No. I think that yearning for the Cold War is very similar to romanticizing the First or Second World War. Great from a vantage point of watching movies and wanting an artificially simplified struggle, but not so great if you are dying at the Somme or Malmedy. I spent most of my teen years growing up under the shadow of nuclear annihilation. Was that reasonable? Possibly not. There is no well defined suggestion that the U.S. was in serious danger of a real nuclear war after 1962. But we read about computer errors like the 1979 Exercise Tape and 1980 Computer Chip failures, and were concerned that a war might start accidentally. We also knew that Soviet systems were technologically inferior to ours and that based on their WWII experience Soviet logicians might potentially consider a catastrophic nuclear war that broke U.S. military power a "win."
When international tensions rose, we feared that there would be a catastrophic war brought about by human failure. I don't think I was as prone to this as others, because I was very familiar with the Cuban Missile Crisis, and knew there were a lot of checks in the loop. But that also meant I was aware of the potential for real misunderstandings, or simply a real conventional war. I'd read Gen. Sir John Hackett's "The Third World War," illustrating a Fulda Gap invasion of Europe. It was also conventional wisdom that if 3 or 4 "hotspots" ever detonated at once, it could trigger an international situation so completely chaotic that a nuclear attack might be expected.
There was tension there because all of us knew two things. We were suburban kids, not survivalists, and we were not going to drive to cabins in West Virginia every time things looked a little rough. None of us wanted to behave like imbeciles. But at the same time we knew that realistically only people who guessed well which crisis would be the "big one" and got out of town were going to live. We lived in the DC suburbs, and there was not going to be any "running away" after a war started. In a way you hoped for the conventional war scenario, because that would give plenty of time to get out of town. I'd planned to meet my friends in Austinville where my grandmother lived, which we felt might be a target because of the lead mines, but we also felt had a lot of mountain coverage that would contain a subsurface blast, so that even a blast that destroyed the mines would probably leave the area habitable.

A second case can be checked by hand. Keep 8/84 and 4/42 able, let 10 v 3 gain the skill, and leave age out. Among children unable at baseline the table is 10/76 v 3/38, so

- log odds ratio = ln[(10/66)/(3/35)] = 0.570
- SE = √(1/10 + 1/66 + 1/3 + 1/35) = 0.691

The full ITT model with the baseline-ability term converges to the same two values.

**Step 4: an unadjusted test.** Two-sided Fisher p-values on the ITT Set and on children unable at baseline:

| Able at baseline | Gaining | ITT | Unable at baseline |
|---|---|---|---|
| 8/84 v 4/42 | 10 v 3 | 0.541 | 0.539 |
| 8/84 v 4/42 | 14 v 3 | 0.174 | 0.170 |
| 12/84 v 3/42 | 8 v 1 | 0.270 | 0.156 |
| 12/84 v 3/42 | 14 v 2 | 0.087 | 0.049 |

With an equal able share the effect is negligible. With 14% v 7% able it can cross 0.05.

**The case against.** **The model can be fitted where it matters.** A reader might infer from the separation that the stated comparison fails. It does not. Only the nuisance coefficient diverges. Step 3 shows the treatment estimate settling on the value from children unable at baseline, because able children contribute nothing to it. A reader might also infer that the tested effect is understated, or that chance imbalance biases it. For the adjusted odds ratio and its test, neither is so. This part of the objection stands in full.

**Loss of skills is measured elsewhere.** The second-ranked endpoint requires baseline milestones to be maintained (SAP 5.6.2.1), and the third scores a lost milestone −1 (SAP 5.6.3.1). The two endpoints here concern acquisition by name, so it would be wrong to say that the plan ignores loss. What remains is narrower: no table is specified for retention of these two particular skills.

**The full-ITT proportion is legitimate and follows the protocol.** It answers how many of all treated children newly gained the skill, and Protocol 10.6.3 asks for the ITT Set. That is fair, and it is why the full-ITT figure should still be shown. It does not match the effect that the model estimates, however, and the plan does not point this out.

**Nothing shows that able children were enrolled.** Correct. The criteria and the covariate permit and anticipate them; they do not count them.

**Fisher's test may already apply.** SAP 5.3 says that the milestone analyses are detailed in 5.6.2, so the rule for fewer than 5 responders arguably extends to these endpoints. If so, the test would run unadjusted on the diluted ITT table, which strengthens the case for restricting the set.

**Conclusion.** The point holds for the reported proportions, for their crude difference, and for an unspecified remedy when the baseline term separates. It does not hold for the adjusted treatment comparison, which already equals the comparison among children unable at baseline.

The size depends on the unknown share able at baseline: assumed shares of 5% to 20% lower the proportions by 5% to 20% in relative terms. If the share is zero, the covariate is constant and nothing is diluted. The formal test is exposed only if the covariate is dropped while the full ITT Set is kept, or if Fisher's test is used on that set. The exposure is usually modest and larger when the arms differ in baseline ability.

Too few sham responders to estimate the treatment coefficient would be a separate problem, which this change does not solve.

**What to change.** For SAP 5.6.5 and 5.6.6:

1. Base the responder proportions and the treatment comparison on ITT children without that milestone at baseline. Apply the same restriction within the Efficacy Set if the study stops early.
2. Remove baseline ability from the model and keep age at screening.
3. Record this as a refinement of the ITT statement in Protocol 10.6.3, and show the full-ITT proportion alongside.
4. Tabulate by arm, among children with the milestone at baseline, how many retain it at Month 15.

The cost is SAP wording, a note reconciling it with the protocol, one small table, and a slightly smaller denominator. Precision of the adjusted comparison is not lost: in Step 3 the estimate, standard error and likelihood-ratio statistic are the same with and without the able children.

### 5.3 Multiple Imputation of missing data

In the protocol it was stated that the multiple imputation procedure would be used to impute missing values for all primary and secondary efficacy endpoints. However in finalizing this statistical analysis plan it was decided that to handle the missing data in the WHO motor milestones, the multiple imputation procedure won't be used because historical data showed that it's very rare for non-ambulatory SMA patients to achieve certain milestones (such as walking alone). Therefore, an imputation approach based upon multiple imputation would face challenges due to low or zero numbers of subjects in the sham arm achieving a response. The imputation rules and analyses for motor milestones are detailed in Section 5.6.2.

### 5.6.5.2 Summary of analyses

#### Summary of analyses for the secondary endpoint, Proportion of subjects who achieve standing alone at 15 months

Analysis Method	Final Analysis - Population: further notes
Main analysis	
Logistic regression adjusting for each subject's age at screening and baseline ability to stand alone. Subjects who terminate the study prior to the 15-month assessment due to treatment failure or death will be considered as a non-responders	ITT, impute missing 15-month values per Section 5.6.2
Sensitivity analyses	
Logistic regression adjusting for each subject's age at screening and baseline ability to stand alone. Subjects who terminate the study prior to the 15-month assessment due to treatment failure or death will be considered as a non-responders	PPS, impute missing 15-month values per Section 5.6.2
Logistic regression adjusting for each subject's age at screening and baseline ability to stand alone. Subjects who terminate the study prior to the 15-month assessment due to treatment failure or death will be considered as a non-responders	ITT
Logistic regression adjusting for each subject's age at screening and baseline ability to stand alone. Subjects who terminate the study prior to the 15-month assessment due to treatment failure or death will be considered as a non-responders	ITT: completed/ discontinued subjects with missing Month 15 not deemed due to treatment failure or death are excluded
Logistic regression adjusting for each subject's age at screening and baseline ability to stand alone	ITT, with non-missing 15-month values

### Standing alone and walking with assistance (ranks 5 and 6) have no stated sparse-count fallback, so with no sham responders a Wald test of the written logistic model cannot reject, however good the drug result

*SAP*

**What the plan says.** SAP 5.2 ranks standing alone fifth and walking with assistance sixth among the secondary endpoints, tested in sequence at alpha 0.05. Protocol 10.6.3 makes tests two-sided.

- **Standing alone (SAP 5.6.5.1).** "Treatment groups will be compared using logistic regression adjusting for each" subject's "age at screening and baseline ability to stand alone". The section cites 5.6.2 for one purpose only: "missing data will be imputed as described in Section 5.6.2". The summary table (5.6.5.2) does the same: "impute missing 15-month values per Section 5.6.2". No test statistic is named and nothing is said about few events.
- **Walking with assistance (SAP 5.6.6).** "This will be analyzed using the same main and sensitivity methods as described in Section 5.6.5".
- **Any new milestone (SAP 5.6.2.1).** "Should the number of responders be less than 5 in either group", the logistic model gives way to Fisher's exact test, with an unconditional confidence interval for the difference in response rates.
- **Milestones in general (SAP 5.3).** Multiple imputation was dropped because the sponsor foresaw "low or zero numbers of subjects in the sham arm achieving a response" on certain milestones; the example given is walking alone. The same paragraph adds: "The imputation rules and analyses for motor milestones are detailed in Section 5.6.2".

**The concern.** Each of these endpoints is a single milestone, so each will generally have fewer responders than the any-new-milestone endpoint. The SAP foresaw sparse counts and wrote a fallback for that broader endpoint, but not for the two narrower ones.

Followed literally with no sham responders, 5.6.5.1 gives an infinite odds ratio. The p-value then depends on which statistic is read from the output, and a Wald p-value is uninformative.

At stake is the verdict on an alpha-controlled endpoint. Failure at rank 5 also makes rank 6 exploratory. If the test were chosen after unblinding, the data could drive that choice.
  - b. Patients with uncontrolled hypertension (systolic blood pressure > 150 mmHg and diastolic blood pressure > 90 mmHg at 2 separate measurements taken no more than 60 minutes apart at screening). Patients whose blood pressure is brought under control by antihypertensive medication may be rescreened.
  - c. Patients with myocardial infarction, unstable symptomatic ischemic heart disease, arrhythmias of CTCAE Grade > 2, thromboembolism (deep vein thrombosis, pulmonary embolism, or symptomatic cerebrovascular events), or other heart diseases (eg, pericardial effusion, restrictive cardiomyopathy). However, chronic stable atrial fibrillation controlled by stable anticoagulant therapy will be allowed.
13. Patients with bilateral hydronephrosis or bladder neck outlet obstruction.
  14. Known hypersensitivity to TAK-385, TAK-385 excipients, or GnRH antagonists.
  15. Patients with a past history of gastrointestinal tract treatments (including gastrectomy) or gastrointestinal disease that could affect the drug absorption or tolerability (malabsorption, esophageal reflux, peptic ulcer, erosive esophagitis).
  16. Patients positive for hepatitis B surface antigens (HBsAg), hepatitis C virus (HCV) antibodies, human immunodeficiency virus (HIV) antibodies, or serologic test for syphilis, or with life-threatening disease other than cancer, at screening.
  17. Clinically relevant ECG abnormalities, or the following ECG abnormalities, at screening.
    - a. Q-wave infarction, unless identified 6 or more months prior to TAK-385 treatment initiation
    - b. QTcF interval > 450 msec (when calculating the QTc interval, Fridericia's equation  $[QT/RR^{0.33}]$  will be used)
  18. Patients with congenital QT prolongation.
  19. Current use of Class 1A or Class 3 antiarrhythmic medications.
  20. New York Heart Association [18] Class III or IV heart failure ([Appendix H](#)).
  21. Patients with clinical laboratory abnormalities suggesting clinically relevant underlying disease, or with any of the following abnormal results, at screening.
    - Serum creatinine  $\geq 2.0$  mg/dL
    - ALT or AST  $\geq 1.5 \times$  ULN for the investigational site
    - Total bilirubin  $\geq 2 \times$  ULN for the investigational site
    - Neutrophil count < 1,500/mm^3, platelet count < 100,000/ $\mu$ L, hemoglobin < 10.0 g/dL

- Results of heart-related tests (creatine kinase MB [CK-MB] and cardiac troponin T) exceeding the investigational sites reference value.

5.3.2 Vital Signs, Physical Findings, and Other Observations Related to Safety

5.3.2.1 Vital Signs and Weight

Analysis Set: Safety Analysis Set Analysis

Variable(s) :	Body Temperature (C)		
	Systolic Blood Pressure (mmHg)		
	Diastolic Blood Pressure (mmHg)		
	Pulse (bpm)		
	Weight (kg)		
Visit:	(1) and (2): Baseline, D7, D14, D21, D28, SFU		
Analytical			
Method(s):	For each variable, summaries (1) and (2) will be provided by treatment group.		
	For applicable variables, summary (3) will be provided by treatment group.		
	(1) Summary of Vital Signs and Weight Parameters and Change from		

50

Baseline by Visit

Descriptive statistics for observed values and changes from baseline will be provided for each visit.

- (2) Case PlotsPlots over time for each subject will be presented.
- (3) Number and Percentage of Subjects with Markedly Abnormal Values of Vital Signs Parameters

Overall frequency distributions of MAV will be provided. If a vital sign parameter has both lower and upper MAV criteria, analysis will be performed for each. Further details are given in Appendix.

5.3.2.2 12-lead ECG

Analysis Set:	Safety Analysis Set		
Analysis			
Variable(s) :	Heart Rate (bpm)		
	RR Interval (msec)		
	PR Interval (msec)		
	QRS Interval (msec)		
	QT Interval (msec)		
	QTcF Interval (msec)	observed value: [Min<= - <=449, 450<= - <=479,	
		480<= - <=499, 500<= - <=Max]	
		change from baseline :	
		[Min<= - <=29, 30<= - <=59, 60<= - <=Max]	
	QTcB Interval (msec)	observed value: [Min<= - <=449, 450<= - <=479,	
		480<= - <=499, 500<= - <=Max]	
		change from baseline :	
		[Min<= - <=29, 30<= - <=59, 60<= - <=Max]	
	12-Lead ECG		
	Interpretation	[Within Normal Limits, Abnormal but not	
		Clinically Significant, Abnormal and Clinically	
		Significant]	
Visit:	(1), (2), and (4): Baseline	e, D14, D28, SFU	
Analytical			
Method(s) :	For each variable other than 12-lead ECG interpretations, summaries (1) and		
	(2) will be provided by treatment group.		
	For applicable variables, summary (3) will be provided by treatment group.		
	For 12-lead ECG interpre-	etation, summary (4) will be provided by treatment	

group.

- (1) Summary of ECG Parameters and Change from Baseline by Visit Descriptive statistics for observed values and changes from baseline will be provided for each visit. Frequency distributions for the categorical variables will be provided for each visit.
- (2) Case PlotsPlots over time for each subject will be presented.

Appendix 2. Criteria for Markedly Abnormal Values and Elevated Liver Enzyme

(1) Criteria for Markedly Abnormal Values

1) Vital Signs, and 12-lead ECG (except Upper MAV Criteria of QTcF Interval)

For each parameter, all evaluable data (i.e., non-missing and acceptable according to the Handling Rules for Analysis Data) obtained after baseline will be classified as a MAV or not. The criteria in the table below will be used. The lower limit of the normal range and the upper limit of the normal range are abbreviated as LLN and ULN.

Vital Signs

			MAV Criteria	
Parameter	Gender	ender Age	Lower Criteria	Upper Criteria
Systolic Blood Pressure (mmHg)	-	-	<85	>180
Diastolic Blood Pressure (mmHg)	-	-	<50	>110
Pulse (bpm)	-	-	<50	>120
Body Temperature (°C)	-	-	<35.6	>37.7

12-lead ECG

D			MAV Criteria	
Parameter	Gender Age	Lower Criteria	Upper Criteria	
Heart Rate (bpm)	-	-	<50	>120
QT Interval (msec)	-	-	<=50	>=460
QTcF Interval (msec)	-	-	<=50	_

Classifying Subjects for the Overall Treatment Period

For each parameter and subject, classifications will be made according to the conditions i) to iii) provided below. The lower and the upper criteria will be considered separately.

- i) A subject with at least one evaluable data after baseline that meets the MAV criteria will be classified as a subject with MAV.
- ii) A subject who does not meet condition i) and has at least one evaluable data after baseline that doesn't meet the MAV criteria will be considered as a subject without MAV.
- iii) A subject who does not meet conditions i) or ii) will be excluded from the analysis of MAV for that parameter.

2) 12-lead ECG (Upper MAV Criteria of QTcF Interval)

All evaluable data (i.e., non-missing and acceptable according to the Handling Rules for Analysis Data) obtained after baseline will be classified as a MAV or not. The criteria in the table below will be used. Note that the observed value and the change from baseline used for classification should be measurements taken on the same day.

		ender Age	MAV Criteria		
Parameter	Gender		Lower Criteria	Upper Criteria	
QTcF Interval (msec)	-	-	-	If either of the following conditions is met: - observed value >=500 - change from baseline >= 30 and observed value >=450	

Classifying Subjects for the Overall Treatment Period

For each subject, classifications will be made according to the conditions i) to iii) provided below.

We hadn't worked these things out in detail but it was understood we might have to if "things got worse." I was also the political kid and basically the person in my peer group that I think people counted on to tell them whether or not things were "bad enough" to warrant "doing something." I never panicked or did anything stupid, but I think we did. Other people might have the bliss of thinking a blast would kill them outright, but we'd all read John Hersey's "Hiroshima" and we knew that at extended range, most of us would live, and it was a coin toss depending on what was a target whether you'd die horribly or be stuck having to live in a world without infrastructure. We knew the bombs were bigger than the Hiroshima blast, but we also knew a lot of them were subsurface penetrators, and smaller warheads...more accurate but less "beefy." Only a small handful of "city busters" were supposed to be deployed.
I'd just entered College when the Soviets shot down a KAL airliner for violating their airspace at Sakhalin Island. I called my girlfriend of the time, and we had many hours of conversation. We all agreed right then that things weren't "really bad" but that they might go south quickly and I made plans to leave school if the situation really deteriorated.
I don't miss not responding to every international crisis by waking up thinking "is something going to start a nuclear war today, and if it does, is enough information going to leak out that I can second guess right, and not give a false alarm and make an ass of myself, but also actually successfully second guess and get out of the way. Even if I do, will it be worth it?"
The nukes are still out there, but nobody seriously thinks they are going to be used. At least not in a big way. There's still Russia-Ukraine or Pakistan-India. That's meant that there is more fighting in the world today. Maybe the nukes were good. They made everybody behave. The U.S. would not have conducted a resource-motivated seizure of Iraq during the Cold War, nor would it have had to. A lot of people in a lot of the world have lived in misery since the Soviet Empire fell apart and every two bit power can fight over the scraps. But...I don't miss not living under the shadow of death, and I think if it came back, very few people around today would be happy about it.